Optimizations, a word that causes havoc amongst the graphics card enthusiast community. Ever since Nvidia were found to be optimizing for 3DMark03 people really started to care about what their graphics card/drivers were doing behind the scenes.

Numerous image quality comparisons / performance comparisons have been published on the internet. I think its fair to say that because of the level of end user feeling on this matter companies had to become more open with what exactly was being optimized. Around the time the Geforce 6 series was launched Nvidia began allowing users the option to disable texture/detail optimizations in their drivers which was firstly a surprise and secondly a wise move.
It meant that whatever the users needs, they were catered for. ATI's stance was that the optimizations in their drivers always produced the best image quality possible and therefore did not need to be disabled. My own feelings on this were that this was a bad move to make, I’m all for having the optimizations available in the driver, even for having them turned on by default, however to not give the end user the option to disable them wasn't ideal. As a reviewer this also causes issues and ties your hands a little. For example, on the 6800U and X800XTPE you can run just about anything at max settings with optimizations off and still get great performance. We proved that in our Gainward CoolFX review, we disabled the optimizations and the card still performed well compared to an X800XTPE with optimizations on. However this wasn't an apples to apples comparison (which wasn't really the point and many people missed that). At the time I was writing that article I was also pretty sure that it would only be a matter of time until ATI offered the ability to disable the optimizations in their driver, after all comments in the online press and on forums were still raising this as a concern and ATI are always willing to listen to and act on customer feedback.

So that brings us to today, we now have a beta build of an upcoming ATI driver which features the Catalyst AI functionality (Catalyst Control Centre only). The basic idea behind Catalyst AI is that it gives the end user the option to completely disable the optimizations in ATI's driver should they feel its necessary.

For those of you interested in specifics, Catalyst AI uses ATI's Texture Analyzer technology (R9600 Series and R4xx series) to optimize performance in any Game/3D application. What about support for older boards? Ati have responded with the following: "We fully support CATALYST A.I. on all R3XX hardware. In fact the R3XX series of products will see an even larger performance boost in Doom 3 than the RADEON X series of products."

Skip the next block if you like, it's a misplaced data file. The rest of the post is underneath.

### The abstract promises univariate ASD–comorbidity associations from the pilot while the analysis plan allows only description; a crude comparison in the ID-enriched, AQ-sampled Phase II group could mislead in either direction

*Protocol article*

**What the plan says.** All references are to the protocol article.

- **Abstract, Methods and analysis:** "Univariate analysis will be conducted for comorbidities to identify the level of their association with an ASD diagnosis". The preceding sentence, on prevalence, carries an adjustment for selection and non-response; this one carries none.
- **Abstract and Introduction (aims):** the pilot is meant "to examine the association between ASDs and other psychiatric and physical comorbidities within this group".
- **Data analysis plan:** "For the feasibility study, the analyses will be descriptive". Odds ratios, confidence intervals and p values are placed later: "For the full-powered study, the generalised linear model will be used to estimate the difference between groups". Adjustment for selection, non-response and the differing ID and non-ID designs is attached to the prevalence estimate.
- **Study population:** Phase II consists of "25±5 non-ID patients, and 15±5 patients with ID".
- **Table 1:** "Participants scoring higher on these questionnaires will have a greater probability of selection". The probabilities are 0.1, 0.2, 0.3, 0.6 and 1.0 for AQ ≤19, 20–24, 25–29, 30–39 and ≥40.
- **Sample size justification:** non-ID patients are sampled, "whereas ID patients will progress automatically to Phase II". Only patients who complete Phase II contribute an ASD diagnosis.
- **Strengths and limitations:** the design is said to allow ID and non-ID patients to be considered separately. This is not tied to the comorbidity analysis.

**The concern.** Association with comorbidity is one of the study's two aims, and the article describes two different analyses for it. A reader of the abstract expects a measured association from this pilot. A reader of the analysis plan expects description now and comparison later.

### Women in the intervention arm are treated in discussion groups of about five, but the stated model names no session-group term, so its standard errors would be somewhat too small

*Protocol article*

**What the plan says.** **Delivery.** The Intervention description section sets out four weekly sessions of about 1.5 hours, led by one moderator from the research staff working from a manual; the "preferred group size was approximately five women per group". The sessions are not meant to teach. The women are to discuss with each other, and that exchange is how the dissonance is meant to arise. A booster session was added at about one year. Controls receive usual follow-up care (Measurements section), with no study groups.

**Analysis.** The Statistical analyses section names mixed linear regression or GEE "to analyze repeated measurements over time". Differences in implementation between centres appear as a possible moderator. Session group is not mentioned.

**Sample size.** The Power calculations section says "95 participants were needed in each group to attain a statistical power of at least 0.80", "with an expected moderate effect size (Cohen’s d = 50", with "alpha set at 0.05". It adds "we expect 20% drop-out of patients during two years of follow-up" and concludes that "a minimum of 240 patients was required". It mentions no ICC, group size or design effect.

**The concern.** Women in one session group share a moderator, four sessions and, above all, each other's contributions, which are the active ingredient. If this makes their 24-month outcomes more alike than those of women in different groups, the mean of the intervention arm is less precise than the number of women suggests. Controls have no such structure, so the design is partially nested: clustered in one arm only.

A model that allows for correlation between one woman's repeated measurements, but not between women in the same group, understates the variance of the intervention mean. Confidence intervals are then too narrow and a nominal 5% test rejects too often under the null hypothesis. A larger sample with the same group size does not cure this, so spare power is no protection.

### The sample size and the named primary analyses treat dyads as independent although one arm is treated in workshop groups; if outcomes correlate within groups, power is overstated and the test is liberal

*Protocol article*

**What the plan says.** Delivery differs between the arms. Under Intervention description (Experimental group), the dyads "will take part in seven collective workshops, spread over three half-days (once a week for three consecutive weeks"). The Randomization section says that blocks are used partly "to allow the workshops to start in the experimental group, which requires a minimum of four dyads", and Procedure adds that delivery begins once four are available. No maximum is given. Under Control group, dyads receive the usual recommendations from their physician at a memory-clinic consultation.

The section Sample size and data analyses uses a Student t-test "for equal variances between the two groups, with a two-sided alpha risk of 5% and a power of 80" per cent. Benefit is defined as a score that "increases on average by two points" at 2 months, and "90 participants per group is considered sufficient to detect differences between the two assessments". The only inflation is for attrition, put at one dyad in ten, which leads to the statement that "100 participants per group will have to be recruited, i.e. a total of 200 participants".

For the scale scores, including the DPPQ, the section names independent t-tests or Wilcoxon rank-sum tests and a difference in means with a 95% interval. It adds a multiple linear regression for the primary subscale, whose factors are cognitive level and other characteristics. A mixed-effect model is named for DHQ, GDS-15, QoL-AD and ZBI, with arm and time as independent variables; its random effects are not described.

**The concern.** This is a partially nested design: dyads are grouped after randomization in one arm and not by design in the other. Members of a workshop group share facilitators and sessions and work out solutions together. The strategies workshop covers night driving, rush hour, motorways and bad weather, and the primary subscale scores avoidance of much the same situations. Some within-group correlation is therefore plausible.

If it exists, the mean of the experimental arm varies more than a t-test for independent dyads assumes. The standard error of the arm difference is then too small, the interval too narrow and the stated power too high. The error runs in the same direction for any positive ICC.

ATI believe that whilst doing this they maintain the correct image quality and in some cases can even improve IQ. Cat AI does this by analyzing individual textures as they are loaded in order to choose the best and fastest way for them to be displayed. Settings available to the user are Off, Standard and Advanced. By default the drivers are set to Standard. In most cases Standard should be sufficient as it uses less CPU overhead than Advanced and its up to the end user to decide which option works best on their system in each particular game or application. There should be no IQ difference between the two settings however in games where there are frequent texture loads or when using a slower system the extra computations may cancel out the performance increases gained by using the Advanced algorithm.

As well as the texture optimization algorithm there is a second aspect to Catalyst AI and that is the application specific optimizations and tweaks. Examples of these application specific items are forcing Anti Aliasing off in the driver for Splinter Cell or Prince Of Persia because AA doesn’t work in those titles. ATI have informed us that they will never specifically detect a synthetic benchmark with Catalyst AI optimizations however some benchmarks may see improved scores due to using game engines that have improvements within the driver. ATI have also guaranteed that they will only optimize if they can do so without any reduction in Image Quality.

Just to be clear, disabling Catalyst AI disables application specific optimizations, bug fixes and generic optimizations.

So there you have it, quite an interesting feature. In the near future we will be re-publishing our Gainward CoolFX article showing how the card compares to the X800 XTPE when both have optimizations disabled. For now we have a selection of tests and IQ shots to show how a reference 6800 Ultra compares to the reference X800XTPE with optimizations enabled and disabled.

Test system:

Reference Design Nvidia Geforce 6800 Ultra
Reference Design ATI Radeon X800 XT PE

AMD Athlon64 FX-53 Socket 939
2gb PC3200 DDR
80Gb Samsung 7200rpm SATA drive with 8mb Cache
Ultra X-Connect 500w PSU

Windows XP SP2
DirectX 9.0c
.net framework 1.1
Catalyst 4.1x beta
Forceware 66.31 WHQL
Fraps 2.3.0
Counter-Strike Source
Colin McRae Rally 2005
Thief 3

As with all of our reviews a clean install was performed for both test systems. All tests were run 3 times and the middle result of the 3 is detailed below. All ingame options were set to their maximum settings and the latest game patches were applied.


Of all our tests Doom3 shows the largest change in performance for ATI's drivers, this is mainly due to the additional game specific optimizations within the driver. This includes tweaks such as replacing the lighting shader, which is based on a look-up table, with a mathematically precise lighting shader that not only significantly improves performance but also renders a more mathematically correct scene. As far as performance goes there is really nothing out of the ordinary here, the 6800 Ultra continues to dominate in Doom3.

The latest build of the Source engine (Not Counter-Strike: Source) shows a change of just over 7% with the Geforce. The Radeon, despite having application specific optimizations as well as texture analysis optimizations shows a very small drop and even with optimizations disables it continues to show great performance, outscoring the optimized 6800U by 31% and the non optimized 6800U by 36.25%.